In early 2014, the American Medical Association (AMA) published an interesting article about a known psychotherapy technique that many researchers believe could help children to manage their migraine conditions more effectively. Migraines can become manifest in children as early as the age of 10, although this conditions is more likely to affect adolescents.
The AMA study comprised 135 young patients between the ages of 10 and 17. Nearly 80 percent were females, and all study subjects suffered from chronic migraine conditions, meaning that:
- Most experience auras prior to their headaches
- The pain episodes range from moderated to severe
- Their headaches were present on at least 15 days out of the month
AMA Study ResultsAll the patients who participated in the study received small doses of amitriptyline, a medication commonly prescribed to young migraine patients under the brand name Elavil. Amitriptyline is a mild tricyclic antidepressant that has proven effective in the early treatment of migraines.
In addition to taking the medication, nearly half of the patients received cognitive behavioral therapy while their peers received standard education about living with migraine conditions. The group who received cognitive behavioral therapy acquired skills and discussed protocols to deal with their painful headache episodes. The results were certainly encouraging: The patients who received cognitive behavioral therapy saw their migraine days reduced by nearly 50 percent.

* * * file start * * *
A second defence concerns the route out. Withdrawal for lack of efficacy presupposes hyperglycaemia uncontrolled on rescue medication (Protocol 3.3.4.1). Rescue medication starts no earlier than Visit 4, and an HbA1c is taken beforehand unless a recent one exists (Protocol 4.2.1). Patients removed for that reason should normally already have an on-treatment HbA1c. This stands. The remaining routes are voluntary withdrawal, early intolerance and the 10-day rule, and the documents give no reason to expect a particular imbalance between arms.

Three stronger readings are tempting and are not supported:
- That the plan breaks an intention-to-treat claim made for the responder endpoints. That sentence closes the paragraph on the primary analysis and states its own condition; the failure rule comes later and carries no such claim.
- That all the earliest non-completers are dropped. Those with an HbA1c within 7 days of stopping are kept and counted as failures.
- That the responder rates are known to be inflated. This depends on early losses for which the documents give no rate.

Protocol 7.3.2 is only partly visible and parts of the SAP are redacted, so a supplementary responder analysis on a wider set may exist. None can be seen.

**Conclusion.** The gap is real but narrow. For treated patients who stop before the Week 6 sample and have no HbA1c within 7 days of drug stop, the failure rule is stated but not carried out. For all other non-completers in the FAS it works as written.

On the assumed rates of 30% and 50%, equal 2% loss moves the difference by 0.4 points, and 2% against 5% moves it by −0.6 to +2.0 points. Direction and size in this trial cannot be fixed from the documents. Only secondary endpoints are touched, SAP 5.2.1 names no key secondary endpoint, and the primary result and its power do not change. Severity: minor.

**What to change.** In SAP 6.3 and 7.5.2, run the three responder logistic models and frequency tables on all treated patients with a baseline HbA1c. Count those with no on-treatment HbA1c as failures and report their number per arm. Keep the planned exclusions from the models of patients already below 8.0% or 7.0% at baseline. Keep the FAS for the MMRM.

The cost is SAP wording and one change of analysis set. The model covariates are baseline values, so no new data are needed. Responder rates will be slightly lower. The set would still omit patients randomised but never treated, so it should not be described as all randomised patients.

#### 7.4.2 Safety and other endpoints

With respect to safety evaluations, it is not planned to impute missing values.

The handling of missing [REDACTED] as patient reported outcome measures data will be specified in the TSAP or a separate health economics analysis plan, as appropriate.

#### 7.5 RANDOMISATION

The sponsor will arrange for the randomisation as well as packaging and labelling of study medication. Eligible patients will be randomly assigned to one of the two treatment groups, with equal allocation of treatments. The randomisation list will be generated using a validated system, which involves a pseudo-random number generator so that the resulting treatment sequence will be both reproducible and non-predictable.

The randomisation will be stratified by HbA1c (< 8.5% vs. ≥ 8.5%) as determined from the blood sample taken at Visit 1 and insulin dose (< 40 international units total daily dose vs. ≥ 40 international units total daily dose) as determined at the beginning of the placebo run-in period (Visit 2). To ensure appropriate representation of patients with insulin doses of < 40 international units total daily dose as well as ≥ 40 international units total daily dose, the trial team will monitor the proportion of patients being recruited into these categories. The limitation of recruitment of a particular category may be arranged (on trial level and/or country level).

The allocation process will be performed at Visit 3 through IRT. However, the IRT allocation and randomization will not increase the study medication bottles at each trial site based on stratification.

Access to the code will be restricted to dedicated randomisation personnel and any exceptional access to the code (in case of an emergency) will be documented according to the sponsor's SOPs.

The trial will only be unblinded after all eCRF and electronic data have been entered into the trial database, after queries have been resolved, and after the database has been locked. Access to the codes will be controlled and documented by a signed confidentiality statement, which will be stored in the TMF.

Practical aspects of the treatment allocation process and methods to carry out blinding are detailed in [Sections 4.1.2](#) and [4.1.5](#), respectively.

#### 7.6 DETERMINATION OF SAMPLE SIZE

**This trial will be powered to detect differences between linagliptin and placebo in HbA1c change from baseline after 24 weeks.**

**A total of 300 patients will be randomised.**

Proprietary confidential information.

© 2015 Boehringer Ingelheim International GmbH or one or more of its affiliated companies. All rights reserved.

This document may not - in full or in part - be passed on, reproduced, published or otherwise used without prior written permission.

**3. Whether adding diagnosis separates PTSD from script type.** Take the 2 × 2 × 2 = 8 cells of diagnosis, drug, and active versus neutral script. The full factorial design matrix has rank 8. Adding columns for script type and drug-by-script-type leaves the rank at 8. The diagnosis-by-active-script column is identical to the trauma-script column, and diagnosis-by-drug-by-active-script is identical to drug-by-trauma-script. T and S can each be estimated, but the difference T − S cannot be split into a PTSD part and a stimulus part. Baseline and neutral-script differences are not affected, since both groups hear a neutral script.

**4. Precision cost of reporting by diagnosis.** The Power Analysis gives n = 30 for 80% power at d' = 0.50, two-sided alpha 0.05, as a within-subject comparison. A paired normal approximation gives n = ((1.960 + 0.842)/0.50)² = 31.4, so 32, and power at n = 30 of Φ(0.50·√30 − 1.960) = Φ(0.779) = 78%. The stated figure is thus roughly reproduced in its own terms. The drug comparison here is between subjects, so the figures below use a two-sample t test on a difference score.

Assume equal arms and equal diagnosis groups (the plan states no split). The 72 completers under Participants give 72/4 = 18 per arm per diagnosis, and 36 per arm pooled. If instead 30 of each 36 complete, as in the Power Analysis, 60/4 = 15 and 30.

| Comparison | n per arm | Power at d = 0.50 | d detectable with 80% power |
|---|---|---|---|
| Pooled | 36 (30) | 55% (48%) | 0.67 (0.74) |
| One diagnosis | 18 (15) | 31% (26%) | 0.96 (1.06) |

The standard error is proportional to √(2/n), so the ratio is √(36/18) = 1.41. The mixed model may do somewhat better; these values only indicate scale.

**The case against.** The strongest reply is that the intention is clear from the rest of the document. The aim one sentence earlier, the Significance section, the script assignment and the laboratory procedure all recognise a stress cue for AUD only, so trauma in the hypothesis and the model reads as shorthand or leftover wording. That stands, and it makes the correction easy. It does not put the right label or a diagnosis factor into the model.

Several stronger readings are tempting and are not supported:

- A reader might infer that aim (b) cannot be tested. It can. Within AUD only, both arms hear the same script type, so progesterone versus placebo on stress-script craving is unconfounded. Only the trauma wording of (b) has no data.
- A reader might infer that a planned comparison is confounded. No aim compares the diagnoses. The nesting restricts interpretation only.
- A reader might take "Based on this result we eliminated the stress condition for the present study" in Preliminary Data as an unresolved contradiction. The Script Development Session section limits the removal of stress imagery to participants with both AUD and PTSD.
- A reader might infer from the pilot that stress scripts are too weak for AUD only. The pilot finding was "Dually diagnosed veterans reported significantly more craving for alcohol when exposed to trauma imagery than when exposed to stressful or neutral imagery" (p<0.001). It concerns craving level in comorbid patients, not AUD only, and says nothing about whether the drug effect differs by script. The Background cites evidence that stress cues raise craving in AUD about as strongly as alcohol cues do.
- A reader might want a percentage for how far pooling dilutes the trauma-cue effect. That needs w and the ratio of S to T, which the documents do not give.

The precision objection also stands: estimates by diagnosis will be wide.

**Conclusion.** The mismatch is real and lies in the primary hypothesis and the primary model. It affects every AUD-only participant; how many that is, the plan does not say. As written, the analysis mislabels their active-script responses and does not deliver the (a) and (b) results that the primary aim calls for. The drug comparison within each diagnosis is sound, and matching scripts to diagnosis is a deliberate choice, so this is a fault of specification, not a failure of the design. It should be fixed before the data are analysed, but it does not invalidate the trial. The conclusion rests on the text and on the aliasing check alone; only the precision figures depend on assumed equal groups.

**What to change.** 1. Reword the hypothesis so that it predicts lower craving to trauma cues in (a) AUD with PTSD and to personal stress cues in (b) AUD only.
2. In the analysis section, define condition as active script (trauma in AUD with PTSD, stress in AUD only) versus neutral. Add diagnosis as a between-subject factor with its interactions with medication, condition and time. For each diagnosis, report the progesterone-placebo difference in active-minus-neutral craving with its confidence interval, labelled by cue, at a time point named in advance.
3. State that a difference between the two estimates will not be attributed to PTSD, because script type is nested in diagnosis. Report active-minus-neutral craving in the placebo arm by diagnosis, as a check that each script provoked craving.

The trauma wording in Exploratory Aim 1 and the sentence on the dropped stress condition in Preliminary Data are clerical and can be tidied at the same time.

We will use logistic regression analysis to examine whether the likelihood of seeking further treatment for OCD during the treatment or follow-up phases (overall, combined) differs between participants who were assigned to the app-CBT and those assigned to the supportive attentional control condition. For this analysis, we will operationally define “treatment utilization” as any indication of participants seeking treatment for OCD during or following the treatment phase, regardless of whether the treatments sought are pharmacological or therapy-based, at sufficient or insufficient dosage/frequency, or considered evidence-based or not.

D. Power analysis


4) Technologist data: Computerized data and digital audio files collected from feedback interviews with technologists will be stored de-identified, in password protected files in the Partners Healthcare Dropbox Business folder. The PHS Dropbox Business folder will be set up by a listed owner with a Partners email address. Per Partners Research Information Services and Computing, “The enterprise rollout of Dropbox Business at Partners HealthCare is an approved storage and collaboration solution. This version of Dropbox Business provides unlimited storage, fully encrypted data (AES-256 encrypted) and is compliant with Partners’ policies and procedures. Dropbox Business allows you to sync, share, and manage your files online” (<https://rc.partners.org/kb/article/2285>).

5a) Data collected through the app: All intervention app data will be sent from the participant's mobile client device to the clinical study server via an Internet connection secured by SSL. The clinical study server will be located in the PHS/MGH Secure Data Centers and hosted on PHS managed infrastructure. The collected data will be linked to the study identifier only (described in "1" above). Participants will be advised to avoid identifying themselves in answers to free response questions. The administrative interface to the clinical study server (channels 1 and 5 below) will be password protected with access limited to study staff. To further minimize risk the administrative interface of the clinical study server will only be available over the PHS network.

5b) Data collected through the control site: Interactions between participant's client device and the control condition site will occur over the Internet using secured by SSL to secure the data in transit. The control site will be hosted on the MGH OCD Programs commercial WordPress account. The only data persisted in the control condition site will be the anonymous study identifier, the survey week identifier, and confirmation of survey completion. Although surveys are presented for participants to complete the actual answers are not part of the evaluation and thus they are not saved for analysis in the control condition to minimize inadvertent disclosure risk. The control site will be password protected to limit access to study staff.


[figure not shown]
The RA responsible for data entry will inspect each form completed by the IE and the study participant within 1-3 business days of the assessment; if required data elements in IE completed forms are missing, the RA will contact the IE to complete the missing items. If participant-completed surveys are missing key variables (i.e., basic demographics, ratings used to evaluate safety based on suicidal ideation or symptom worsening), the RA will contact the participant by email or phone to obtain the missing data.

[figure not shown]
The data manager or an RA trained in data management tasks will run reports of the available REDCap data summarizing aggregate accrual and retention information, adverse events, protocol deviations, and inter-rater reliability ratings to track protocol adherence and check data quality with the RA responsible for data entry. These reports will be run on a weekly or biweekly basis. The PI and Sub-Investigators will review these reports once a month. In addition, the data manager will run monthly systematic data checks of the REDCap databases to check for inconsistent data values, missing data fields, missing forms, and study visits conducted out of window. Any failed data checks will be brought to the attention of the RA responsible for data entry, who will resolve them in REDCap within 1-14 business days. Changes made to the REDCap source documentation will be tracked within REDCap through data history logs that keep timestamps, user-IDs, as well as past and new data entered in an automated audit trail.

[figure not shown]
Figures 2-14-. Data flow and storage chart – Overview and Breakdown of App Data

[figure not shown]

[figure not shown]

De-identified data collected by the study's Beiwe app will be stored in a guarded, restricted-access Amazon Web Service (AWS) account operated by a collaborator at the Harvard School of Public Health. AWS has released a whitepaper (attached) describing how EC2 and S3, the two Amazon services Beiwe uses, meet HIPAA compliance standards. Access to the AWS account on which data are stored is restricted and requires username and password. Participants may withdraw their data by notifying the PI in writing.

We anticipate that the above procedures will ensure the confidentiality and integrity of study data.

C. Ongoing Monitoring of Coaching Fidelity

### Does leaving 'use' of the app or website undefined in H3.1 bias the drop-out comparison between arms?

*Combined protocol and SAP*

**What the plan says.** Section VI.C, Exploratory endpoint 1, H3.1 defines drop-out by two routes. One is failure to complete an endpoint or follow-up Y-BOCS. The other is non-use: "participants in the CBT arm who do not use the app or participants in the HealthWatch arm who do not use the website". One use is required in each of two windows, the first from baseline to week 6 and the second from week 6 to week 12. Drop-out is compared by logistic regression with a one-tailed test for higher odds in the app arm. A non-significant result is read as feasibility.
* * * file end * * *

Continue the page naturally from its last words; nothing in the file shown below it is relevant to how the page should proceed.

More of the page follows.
Non-Medication Migraine TreatmentsIn the 21st century, research conducive to treating migraine conditions without the use of medication has revealed viable treatments such as:
- Botox injection therapy
- Supraorbital nerve decompression
- Transcranial magnetic stimulation
- Music therapy
- Craniosacral therapy
Cognitive behavioral therapy is a treatment method that encourages self-discovery of patterns that may contribute to certain symptoms. Stress is the intrinsic factor that connects human behavior to migraines. This does not mean that migraine episodes are purely psychological; in fact, stress is believed to influence neurochemical changes that may affect the vascular and central nervous systems, thereby triggering migraines.
Children in the AMA study acquired lifestyle skills to help them manage stress and thus reduce their potential incidence of migraines. Some of the skills include: Recognizing the importance of being physically active, staying healthy through proper nutrition and applying relaxation techniques that can boost their confidence as they encounter excitable situations in their lives.
It is important to note that similar studies performed on adult populations who suffer from chronic migraine conditions have not yielded the same level of successful results. It is easier for younger patients to assimilate cognitive behavioral therapy and to eschew medication regimes. It may never be too late for adults to acquire coping skills to effectively deal with their migraines; however, this will require a more conscious effort.
The AMA study acknowledges that it may not always be so easy for primary pediatricians to apply cognitive behavioral therapy when treating their patients, nor will children and adolescents always adhere to the recommendations made during therapy sessions.
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